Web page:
Most mornings at our apartment you can hear yelling and banging sounds coming from the apartment below us. It is and has been quite obvious that the home is in desperate need of peace and that things are just not right down there. They are obviously hanging by a string financially and they're hanging by an even thinner string emotionally as a family. My wife if often frightened by the sounds of the three boys fighting and the mother screaming at them. And most mornings we sorta sneak out and hurry to our car so as not to intrude on their issues. We have been remarkably successful at being unobtrusive... we've never even offered a helping hand.
Well this past Sunday morning was different. Amanda had already gone off to set up for Sunday School and as I lay in my bed, soaking up a few extra minutes of beauty sleep, I could hear the familiar sounds of fighting beneath us and they were as loud and as frightening as ever. Still, I went about my morning. I put on my deodorant, I buttoned up my shirt, I stuck on my fancy "Youth Director" name tag, and I headed off to church. But before I made it down the stairs I heard the woman come out from the apartment below us. For the quick second that the door was open the sounds of the fighting were piercing--a slam against the wall, a fist against another's skin. I continued to walk as I heard the woman cry "Jesus!"... and I don't think she was praying. Still I walked on, in a hurry to get to church, and she began to yell in my direction.
By now I was past her and headed toward the street. In tears she yelled out, "you are the worst neighbors!" Now, she wasn't just talking to me, she was also yelling to the man in the corner apartment who was simply sitting on his porch listening to the fighting. And as she continued, it was obvious that her cries were meant for all the neighbors around us.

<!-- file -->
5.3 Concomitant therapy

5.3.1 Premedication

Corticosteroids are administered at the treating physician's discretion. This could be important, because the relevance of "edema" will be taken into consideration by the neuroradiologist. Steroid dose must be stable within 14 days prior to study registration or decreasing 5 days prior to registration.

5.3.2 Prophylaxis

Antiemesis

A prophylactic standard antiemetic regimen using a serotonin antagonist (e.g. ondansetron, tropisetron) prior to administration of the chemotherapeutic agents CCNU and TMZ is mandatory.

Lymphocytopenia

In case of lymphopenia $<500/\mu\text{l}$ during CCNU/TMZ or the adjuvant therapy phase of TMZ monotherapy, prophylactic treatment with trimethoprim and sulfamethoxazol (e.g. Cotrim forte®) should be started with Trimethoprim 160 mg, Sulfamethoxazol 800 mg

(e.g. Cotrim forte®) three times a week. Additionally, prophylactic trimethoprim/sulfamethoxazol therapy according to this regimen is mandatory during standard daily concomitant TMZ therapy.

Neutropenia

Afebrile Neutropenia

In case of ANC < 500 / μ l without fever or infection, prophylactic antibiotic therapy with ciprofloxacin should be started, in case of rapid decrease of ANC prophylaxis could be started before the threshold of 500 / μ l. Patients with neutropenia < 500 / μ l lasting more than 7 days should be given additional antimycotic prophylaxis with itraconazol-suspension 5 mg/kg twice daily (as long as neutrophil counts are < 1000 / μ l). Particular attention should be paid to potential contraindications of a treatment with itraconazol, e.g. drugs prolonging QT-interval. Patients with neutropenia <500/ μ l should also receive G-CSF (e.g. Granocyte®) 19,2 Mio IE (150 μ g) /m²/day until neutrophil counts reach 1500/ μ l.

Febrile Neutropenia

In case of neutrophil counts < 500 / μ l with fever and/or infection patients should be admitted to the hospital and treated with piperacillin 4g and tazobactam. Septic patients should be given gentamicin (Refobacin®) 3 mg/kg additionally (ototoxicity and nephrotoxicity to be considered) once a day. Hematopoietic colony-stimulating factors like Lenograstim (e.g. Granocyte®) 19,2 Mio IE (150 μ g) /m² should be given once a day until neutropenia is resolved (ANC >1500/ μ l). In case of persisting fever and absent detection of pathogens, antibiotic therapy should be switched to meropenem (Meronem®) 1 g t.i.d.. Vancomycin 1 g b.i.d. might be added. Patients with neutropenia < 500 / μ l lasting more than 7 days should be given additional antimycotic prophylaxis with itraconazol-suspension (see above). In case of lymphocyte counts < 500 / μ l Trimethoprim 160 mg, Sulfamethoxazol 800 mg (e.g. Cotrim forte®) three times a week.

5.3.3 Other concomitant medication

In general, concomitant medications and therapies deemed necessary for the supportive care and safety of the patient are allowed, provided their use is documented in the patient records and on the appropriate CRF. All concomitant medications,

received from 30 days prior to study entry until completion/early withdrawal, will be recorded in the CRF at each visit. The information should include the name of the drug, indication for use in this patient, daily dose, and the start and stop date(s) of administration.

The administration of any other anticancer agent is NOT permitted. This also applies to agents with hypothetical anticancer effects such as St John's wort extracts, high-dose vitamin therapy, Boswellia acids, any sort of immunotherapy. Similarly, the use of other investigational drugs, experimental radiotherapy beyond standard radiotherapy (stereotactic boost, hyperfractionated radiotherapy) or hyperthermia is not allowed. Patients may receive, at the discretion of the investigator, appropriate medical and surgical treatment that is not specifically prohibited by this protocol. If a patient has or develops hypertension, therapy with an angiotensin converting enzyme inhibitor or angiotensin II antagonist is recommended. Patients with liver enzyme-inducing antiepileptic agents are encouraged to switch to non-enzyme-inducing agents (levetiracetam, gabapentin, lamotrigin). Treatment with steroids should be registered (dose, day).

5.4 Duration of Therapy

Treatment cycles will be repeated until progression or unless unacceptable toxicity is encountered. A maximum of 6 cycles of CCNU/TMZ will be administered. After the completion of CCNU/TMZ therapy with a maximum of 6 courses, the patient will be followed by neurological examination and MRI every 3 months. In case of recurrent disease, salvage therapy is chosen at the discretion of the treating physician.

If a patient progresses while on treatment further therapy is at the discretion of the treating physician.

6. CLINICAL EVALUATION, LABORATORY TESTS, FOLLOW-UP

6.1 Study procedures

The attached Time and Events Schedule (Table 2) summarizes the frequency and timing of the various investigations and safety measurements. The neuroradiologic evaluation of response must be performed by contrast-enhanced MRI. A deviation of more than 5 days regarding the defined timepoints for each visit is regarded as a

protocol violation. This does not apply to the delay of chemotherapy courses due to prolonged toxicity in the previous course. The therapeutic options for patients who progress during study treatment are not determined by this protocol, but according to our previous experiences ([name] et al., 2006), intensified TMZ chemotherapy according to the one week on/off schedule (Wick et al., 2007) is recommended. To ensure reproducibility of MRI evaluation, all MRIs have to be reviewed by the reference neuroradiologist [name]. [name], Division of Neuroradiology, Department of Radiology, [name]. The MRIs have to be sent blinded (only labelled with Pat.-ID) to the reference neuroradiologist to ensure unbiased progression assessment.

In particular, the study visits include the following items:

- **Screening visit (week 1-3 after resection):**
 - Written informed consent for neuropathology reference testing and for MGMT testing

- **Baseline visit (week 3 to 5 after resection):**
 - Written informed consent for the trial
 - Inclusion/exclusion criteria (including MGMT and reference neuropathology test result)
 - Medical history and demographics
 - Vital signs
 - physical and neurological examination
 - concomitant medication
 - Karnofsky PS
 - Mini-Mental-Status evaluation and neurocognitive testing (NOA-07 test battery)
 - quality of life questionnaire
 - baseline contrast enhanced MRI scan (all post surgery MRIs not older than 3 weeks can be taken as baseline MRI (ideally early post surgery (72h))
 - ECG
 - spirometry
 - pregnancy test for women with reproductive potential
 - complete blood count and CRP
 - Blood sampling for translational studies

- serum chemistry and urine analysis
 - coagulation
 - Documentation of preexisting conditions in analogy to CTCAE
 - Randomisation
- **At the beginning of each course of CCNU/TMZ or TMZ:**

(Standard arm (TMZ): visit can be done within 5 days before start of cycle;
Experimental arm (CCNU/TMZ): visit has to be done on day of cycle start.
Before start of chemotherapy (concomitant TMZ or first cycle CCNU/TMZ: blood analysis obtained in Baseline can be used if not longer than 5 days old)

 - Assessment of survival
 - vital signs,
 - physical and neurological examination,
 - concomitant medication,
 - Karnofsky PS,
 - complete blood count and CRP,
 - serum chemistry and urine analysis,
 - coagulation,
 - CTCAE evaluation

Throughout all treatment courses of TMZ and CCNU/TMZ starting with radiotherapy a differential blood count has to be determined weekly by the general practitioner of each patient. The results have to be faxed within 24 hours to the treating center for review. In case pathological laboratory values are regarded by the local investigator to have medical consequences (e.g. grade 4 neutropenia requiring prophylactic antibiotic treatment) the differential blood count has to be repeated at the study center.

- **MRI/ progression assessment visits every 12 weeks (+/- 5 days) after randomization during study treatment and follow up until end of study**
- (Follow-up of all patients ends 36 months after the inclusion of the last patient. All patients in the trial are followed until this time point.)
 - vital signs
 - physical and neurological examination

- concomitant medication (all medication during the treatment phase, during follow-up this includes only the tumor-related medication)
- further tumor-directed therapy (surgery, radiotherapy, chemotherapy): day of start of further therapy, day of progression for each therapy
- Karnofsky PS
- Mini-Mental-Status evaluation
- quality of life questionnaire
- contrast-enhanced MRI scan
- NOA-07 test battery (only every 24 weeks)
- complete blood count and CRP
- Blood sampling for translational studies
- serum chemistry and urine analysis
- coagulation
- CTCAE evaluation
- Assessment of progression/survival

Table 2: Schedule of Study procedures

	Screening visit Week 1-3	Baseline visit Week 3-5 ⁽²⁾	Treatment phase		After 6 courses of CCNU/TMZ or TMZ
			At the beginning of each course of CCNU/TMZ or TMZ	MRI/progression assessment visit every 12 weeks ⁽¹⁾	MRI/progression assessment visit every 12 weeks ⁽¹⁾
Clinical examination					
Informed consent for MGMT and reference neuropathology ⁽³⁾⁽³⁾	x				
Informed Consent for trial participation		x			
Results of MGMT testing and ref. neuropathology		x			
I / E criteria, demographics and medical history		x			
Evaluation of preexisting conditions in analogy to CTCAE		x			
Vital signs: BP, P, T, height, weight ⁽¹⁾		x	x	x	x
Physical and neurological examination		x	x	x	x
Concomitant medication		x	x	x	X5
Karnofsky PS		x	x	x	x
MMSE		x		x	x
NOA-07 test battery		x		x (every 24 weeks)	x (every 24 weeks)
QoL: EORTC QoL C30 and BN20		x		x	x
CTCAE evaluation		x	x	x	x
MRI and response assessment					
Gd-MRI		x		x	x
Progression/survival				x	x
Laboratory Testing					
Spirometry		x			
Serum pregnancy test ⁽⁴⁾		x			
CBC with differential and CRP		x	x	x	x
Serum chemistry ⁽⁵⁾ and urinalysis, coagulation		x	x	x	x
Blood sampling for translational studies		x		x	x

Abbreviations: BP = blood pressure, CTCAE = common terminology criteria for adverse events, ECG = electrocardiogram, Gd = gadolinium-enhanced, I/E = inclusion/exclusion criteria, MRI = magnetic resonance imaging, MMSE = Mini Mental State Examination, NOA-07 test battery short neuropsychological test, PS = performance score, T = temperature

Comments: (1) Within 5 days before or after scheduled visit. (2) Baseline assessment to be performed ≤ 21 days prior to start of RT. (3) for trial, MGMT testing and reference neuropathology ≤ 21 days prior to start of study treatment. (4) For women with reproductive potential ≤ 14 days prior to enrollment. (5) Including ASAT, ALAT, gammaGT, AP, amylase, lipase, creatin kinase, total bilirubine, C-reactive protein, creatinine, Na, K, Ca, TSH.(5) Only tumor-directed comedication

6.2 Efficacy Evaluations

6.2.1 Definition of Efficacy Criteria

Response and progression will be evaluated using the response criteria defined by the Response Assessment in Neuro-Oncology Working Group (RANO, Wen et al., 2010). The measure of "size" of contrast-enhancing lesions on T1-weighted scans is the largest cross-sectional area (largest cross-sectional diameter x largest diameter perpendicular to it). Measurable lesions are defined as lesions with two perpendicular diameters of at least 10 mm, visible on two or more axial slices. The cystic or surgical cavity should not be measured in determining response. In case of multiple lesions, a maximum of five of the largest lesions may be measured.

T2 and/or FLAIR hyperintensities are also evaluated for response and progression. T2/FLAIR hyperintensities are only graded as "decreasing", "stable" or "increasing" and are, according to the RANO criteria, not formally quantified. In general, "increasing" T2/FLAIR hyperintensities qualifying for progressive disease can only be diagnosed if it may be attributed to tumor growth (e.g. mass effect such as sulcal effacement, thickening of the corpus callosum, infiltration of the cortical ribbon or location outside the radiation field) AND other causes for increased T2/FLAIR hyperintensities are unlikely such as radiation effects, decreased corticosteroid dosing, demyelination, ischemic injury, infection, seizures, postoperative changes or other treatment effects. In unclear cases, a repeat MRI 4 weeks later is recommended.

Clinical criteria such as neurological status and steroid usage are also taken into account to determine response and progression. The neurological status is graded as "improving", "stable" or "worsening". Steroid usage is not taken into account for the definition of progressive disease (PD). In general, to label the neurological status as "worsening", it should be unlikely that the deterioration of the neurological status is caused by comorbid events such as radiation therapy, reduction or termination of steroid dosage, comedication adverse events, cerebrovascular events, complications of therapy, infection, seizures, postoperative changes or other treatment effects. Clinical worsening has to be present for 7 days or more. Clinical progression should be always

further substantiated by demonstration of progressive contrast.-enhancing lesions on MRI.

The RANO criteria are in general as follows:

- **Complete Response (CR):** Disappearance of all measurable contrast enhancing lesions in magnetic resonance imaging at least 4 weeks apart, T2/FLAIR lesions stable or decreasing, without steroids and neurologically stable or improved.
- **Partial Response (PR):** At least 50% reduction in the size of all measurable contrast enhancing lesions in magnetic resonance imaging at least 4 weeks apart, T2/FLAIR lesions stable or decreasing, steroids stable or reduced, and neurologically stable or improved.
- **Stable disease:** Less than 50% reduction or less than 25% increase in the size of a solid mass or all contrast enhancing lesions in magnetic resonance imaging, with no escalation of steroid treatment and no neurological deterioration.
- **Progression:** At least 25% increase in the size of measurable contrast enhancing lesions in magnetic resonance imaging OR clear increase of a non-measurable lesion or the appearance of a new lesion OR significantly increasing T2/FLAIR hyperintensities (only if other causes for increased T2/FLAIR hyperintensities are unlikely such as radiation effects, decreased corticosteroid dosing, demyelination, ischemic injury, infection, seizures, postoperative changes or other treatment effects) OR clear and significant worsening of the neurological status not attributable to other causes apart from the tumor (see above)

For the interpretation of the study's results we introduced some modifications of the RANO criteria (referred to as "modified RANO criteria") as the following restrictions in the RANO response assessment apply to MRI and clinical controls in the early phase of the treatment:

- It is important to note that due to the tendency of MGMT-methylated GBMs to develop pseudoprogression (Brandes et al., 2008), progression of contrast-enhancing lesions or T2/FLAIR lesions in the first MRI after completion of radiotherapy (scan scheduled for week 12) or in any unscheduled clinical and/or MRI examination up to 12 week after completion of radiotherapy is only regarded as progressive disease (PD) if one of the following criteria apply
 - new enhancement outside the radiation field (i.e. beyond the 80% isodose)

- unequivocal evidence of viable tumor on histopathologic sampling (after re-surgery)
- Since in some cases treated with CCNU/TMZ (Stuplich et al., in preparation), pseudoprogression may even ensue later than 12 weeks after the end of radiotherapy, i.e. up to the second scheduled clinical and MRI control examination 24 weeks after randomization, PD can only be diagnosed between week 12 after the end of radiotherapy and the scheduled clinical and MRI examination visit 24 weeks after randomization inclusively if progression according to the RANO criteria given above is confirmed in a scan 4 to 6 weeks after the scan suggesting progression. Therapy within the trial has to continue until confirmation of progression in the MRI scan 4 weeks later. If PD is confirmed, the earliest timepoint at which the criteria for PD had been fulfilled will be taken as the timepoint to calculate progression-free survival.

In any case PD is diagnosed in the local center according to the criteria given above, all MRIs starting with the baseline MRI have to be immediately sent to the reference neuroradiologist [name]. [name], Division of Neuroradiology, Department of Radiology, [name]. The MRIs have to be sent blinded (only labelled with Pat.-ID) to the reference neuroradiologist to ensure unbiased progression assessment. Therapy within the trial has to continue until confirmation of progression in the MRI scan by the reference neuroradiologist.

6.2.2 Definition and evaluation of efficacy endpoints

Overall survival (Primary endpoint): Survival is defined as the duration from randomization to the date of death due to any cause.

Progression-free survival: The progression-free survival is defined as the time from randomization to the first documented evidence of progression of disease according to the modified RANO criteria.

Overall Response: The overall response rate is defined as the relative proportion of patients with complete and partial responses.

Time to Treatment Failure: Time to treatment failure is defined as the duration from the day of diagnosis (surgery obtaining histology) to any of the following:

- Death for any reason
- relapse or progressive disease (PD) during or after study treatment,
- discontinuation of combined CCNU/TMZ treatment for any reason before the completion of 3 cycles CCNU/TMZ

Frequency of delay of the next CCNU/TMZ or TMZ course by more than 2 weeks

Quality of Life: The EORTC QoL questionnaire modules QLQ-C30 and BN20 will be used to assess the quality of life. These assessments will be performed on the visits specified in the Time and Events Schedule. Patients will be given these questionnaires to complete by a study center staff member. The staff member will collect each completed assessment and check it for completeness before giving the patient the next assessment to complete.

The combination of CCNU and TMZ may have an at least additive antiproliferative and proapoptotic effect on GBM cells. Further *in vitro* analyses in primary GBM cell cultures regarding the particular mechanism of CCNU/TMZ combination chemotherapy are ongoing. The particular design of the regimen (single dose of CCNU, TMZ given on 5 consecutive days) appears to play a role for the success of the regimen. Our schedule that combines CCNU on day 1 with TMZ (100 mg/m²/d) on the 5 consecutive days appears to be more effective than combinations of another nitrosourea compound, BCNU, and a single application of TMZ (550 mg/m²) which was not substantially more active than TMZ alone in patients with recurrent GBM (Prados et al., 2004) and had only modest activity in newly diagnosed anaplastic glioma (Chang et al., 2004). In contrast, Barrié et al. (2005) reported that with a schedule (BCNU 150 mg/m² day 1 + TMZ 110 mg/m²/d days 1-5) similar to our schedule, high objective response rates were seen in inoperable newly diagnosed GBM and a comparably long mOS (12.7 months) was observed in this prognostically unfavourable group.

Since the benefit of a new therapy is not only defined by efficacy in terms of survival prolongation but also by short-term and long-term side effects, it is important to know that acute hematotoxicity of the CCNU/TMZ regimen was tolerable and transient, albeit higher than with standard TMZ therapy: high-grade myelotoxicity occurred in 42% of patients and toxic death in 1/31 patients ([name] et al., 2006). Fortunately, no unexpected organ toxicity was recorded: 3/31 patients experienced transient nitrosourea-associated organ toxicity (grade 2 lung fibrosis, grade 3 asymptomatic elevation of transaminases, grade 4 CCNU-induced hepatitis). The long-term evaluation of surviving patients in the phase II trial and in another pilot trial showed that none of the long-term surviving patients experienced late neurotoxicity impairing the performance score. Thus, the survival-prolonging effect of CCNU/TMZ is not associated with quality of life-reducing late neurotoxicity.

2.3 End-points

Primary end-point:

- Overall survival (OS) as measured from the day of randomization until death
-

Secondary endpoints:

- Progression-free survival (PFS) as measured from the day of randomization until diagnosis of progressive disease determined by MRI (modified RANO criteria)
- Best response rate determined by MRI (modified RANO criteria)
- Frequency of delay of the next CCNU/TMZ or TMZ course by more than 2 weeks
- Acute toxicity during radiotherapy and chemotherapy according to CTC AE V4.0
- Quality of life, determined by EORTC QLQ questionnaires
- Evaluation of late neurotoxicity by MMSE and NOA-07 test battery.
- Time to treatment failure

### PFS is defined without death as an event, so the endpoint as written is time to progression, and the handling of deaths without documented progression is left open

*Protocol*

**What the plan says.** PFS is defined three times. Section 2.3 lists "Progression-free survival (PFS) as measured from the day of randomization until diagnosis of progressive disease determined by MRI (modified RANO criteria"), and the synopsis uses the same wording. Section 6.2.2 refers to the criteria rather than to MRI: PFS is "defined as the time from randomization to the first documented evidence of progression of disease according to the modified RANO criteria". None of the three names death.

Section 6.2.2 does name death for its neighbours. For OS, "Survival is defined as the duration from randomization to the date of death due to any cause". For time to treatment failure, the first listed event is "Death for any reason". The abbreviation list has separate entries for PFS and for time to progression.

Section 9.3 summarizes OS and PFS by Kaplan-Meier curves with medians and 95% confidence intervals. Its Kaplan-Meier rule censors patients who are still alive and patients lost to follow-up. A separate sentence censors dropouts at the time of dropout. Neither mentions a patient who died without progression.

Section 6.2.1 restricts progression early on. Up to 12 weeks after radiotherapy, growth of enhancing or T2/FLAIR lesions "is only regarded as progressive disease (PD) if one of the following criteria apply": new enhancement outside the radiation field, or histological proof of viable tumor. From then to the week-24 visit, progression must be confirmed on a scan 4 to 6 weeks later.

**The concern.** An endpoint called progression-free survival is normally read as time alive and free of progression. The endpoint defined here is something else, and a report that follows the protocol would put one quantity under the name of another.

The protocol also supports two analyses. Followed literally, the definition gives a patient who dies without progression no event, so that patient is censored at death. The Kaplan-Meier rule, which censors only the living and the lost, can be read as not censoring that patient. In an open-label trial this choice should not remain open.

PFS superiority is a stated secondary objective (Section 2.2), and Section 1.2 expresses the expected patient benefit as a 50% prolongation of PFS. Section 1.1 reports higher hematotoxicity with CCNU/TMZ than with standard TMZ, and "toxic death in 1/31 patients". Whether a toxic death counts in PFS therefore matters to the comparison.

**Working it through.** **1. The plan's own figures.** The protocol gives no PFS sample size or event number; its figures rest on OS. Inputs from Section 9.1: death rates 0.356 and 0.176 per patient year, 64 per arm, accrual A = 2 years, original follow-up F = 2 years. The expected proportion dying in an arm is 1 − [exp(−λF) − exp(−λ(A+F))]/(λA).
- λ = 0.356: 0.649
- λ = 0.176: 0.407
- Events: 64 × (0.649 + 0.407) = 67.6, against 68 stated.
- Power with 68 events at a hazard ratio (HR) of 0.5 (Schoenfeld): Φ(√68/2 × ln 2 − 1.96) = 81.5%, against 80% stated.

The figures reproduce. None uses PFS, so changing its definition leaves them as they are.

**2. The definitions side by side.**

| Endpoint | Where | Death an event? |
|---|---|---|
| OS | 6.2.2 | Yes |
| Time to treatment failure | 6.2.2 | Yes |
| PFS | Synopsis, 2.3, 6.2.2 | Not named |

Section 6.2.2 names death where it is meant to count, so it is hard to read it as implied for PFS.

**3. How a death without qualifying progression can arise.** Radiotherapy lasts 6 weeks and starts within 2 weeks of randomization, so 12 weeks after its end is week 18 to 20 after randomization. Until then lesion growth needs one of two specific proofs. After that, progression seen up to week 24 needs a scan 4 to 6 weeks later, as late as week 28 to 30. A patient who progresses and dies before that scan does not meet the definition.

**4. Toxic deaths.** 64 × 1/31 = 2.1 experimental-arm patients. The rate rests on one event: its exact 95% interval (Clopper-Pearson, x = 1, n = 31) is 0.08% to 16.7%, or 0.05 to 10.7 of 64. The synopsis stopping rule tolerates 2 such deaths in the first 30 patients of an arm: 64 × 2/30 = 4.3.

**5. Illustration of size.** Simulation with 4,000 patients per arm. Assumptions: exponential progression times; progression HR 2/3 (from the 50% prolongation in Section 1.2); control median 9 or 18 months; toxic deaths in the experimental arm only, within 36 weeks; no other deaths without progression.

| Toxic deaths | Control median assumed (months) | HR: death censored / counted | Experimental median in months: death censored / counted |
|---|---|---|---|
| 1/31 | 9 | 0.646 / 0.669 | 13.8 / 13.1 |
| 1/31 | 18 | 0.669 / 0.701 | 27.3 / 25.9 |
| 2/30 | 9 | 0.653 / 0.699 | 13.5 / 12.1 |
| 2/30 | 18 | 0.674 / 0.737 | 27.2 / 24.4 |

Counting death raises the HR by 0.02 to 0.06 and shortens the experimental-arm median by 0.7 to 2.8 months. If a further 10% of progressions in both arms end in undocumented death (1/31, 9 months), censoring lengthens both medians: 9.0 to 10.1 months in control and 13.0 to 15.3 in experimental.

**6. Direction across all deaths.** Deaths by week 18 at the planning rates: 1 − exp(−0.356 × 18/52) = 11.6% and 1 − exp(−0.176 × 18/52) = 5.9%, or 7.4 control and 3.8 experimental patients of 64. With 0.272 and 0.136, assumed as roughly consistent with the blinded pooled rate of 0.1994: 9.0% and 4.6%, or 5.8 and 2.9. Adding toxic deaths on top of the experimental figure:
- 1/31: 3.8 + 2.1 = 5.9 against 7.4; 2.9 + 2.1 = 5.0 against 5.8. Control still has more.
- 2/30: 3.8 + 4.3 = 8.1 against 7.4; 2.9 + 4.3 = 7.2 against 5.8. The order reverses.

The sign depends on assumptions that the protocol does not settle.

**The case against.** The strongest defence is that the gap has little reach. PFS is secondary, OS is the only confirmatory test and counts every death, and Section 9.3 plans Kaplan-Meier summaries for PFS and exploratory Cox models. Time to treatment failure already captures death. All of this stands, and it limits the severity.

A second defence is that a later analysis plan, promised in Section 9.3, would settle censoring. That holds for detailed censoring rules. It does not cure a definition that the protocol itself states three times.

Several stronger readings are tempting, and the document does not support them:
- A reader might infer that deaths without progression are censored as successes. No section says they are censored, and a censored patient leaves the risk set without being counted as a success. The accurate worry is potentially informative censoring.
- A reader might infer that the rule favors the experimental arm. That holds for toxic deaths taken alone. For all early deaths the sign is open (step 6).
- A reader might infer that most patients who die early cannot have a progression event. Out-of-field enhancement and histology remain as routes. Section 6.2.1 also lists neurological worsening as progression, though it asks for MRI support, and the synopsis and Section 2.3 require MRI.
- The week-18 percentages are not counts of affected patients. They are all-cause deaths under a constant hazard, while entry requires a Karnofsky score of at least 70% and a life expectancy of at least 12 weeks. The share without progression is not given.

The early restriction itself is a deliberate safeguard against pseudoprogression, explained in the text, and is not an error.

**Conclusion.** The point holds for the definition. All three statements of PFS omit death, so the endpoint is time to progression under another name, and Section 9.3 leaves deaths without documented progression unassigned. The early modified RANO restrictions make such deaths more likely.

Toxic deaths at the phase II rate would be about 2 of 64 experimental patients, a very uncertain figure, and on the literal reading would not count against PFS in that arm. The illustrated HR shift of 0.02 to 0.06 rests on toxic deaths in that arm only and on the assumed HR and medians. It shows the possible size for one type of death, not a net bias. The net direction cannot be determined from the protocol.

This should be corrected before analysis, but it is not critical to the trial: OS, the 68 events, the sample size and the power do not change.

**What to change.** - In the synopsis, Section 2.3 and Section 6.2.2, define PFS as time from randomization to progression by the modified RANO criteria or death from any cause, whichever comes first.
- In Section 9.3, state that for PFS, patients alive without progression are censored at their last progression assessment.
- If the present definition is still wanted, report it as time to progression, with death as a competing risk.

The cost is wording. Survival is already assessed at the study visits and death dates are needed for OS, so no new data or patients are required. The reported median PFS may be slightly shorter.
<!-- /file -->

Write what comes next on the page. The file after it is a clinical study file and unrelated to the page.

"I'm a single mother with three boys and you can't even lift a finger to help me!" She looked at the man sitting on his porch. "YOU! All you can do is sit here and call the cops on me!" Apparently, days prior, the cops had showed up at her apartment to deal with the situation and I'm sure they did more harm than good, as police tend to do in these situations. She only assumed it was he who had made the call. "AND YOU!!!" She looked me in the eyes, as I froze in my tracks. "You... you're a 'preacher' and you can't even come over and help... you can't offer my boys some words of encouragement!!?"
She rose her eyes to the sky and yelled, "GOD DAMN YOU!!!"
I walked toward her, hoping for some tangible invitation to come in and do something but, the truth is, I had no idea what I could do. As I walked toward her she walked away from me and went back inside. After a short and stunned conversation with the man in the corner apartment, the content of which I can hardly remember, the woman came back out and I said to her some weak words like, "I want to help if I can but I don't know how."
As she went back inside I began to walk again to church. I couldn't do any more, you see, because I was late for worship... how ironic!
Now the most painful thing about this experience wasn't that I was being confronted, it wasn't that I was being yelled at, it wasn't that I was being cursed... the most painful part about this experience is that she was right.
I deserved it.
I had not been a good neighbor. I knew that things were not right in her home. But even if I had not known, I was without excuse. I live right on top of her and I didn't even know her name. I had never been to her front door. I never took the time to get to know her.
Now, of course, I would be justified in placing the blame on my distorted culture in which one person pays a certain amount of money to live in their allotted space, another pays to live in theirs, and never the twain shall meet. But the truth is, she called me on my sin and she hit the nail on the head. In her need, no matter what excuse I'd like to defer to, I was absent... the church was absent... God was absent.